Students who are told this don't see what is so difficult about this; they think that all you have to do is look at the hill, and see where the highest point is. What they don't understand is that in maximizing a general function, you don't usually get to see the whole hill at once, but only a small part of it. So I describe the process as one of being blindfolded and led to some point, and then having the blindfold removed while a bucket is placed over your head. The bucket allows you to see a small area around you, but you can't see the whole landscape. Based on what you see "nearby" by looking down, you have to decide what direction to move in, and how far. You are then transported to that spot (blindfolded again), and are then allowed to repeat the process. You must decide when you have reached the top of the hill.

If students can visualize the process this way, they can see more of the complexities involved, including possible multiple hill tops, some of which are higher than others.

David Rindskopf
Educational Psychology
City University of New York Graduate School

Explaining maximum likelihood estimation.Rindskopf D. … Rasch Measurement Transactions, 1998, 12:3 p. 645.


Please help with Standard Dataset 4: Andrich Rating Scale Model



Rasch Publications
Rasch Measurement Transactions (free, online) Rasch Measurement research papers (free, online) Probabilistic Models for Some Intelligence and Attainment Tests, Georg Rasch Applying the Rasch Model 3rd. Ed., Bond & Fox Best Test Design, Wright & Stone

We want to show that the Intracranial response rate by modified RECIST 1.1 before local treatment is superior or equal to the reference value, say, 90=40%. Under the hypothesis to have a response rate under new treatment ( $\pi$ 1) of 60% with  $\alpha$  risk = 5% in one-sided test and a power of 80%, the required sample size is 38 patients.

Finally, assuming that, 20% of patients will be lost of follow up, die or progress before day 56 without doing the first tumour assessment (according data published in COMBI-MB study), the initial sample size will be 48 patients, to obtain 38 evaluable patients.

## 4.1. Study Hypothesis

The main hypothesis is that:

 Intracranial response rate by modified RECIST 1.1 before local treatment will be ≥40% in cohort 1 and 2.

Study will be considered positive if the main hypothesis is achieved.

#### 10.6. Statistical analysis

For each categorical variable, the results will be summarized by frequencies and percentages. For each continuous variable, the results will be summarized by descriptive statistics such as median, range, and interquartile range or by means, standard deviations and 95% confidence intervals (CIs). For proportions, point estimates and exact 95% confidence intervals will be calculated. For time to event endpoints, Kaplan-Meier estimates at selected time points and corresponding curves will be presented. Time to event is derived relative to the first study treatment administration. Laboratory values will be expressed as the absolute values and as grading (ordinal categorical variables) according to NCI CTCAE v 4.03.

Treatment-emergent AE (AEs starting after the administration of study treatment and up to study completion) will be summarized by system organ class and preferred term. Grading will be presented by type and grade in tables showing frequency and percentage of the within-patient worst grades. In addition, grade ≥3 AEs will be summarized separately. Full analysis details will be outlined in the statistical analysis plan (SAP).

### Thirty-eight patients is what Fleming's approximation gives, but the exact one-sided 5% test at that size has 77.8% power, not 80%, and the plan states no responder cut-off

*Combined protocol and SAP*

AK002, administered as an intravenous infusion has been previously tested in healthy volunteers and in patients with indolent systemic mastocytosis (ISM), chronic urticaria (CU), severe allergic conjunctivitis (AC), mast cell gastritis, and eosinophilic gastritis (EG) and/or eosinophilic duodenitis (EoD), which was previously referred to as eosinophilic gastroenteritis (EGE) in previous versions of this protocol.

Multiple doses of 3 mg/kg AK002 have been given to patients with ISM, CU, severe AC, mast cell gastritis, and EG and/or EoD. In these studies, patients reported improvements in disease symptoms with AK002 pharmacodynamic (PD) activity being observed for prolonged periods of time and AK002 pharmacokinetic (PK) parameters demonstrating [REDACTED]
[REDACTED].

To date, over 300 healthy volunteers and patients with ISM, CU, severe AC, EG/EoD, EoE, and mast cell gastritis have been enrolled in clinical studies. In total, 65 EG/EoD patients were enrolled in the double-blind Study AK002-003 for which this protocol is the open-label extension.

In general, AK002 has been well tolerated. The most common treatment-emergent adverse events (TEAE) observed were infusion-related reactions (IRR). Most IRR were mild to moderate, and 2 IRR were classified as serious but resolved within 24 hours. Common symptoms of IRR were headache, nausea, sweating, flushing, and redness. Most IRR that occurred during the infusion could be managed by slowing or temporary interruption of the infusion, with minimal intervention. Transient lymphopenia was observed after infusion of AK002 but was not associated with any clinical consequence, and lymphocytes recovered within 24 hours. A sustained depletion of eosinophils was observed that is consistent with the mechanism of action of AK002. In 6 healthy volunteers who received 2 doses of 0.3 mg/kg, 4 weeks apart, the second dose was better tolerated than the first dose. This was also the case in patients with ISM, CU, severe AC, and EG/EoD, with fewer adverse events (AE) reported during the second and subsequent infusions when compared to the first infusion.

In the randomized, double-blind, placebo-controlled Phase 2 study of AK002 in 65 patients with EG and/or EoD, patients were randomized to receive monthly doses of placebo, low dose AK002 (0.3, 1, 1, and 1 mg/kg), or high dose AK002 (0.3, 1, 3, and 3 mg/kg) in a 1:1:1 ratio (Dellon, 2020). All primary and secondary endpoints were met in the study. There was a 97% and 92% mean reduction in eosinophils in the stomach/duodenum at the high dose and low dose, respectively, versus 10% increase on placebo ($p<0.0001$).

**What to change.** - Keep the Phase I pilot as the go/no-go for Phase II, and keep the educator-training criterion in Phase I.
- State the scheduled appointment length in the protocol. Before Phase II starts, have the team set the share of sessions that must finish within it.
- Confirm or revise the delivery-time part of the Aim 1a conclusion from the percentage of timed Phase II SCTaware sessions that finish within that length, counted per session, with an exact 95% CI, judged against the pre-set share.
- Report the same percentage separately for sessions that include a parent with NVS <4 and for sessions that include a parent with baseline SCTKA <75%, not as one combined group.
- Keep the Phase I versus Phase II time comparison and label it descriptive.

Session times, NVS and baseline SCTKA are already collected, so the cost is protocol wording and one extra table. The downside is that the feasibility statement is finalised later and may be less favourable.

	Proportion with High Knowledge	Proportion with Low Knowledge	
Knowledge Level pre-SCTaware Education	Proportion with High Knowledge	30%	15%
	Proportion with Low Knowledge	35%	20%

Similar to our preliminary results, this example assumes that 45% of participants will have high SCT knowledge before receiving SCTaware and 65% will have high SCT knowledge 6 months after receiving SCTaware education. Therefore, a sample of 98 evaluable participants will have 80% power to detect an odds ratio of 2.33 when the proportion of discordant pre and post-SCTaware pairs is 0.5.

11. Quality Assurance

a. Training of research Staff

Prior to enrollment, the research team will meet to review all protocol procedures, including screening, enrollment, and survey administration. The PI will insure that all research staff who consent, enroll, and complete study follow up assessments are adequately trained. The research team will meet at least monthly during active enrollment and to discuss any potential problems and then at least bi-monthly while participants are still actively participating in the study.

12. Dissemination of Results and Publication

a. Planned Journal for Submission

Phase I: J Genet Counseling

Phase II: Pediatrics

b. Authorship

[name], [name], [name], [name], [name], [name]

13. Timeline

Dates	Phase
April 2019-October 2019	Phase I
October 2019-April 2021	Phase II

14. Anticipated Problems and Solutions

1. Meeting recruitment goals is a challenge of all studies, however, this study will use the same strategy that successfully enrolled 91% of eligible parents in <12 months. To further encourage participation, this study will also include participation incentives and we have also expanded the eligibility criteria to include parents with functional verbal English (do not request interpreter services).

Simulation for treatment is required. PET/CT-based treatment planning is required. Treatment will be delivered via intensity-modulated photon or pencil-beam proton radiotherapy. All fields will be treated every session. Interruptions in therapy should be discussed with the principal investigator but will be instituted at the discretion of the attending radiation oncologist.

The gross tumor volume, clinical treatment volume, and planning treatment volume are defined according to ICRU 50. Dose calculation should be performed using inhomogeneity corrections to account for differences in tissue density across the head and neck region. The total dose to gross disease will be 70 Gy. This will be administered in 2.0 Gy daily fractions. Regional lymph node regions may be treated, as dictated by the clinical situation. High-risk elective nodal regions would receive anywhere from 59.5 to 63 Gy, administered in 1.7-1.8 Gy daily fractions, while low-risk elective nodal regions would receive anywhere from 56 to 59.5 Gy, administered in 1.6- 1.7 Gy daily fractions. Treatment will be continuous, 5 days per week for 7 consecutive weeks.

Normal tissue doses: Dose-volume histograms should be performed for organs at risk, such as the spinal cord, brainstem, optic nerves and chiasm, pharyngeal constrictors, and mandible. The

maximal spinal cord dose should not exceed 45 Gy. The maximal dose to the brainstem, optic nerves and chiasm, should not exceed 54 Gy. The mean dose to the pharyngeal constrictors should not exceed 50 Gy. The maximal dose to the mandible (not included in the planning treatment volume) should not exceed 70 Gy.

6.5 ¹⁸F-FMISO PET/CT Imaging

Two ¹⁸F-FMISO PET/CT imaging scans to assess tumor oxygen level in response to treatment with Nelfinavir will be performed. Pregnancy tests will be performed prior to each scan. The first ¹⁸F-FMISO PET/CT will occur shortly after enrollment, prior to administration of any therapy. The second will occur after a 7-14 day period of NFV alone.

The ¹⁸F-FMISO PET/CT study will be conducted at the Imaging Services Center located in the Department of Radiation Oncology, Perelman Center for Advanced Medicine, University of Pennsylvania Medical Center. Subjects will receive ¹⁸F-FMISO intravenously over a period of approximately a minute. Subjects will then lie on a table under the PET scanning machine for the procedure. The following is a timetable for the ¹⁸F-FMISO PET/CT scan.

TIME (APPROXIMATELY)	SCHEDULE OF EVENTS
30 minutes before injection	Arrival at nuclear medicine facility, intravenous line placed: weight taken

Rating Scale Analysis, Wright & Masters Introduction to Rasch Measurement, E. Smith & R. Smith Introduction to Many-Facet Rasch Measurement, Thomas Eckes Invariant Measurement: Using Rasch Models in the Social, Behavioral, and Health Sciences, George Engelhard, Jr. Statistical Analyses for Language Testers, Rita Green
Rasch Models: Foundations, Recent Developments, and Applications, Fischer & Molenaar Journal of Applied Measurement Rasch models for measurement, David Andrich Constructing Measures, Mark Wilson Rasch Analysis in the Human Sciences, Boone, Stave, Yale
in Spanish: Análisis de Rasch para todos, Agustín Tristán Mediciones, Posicionamientos y Diagnósticos Competitivos, Juan Ramón Oreja Rodríguez

To be emailed about new material on www.rasch.org
please enter your email address here:

I want to Subscribe: & click below
I want to Unsubscribe: & click below

Please set your SPAM filter to accept emails from Rasch.org

www.rasch.org welcomes your comments:

Your email address (if you want us to reply):

 

ForumRasch Measurement Forum to discuss any Rasch-related topic

Go to Top of Page
Go to index of all Rasch Measurement Transactions
AERA members: Join the Rasch Measurement SIG and receive the printed version of RMT
Some back issues of RMT are available as bound volumes
Subscribe to Journal of Applied Measurement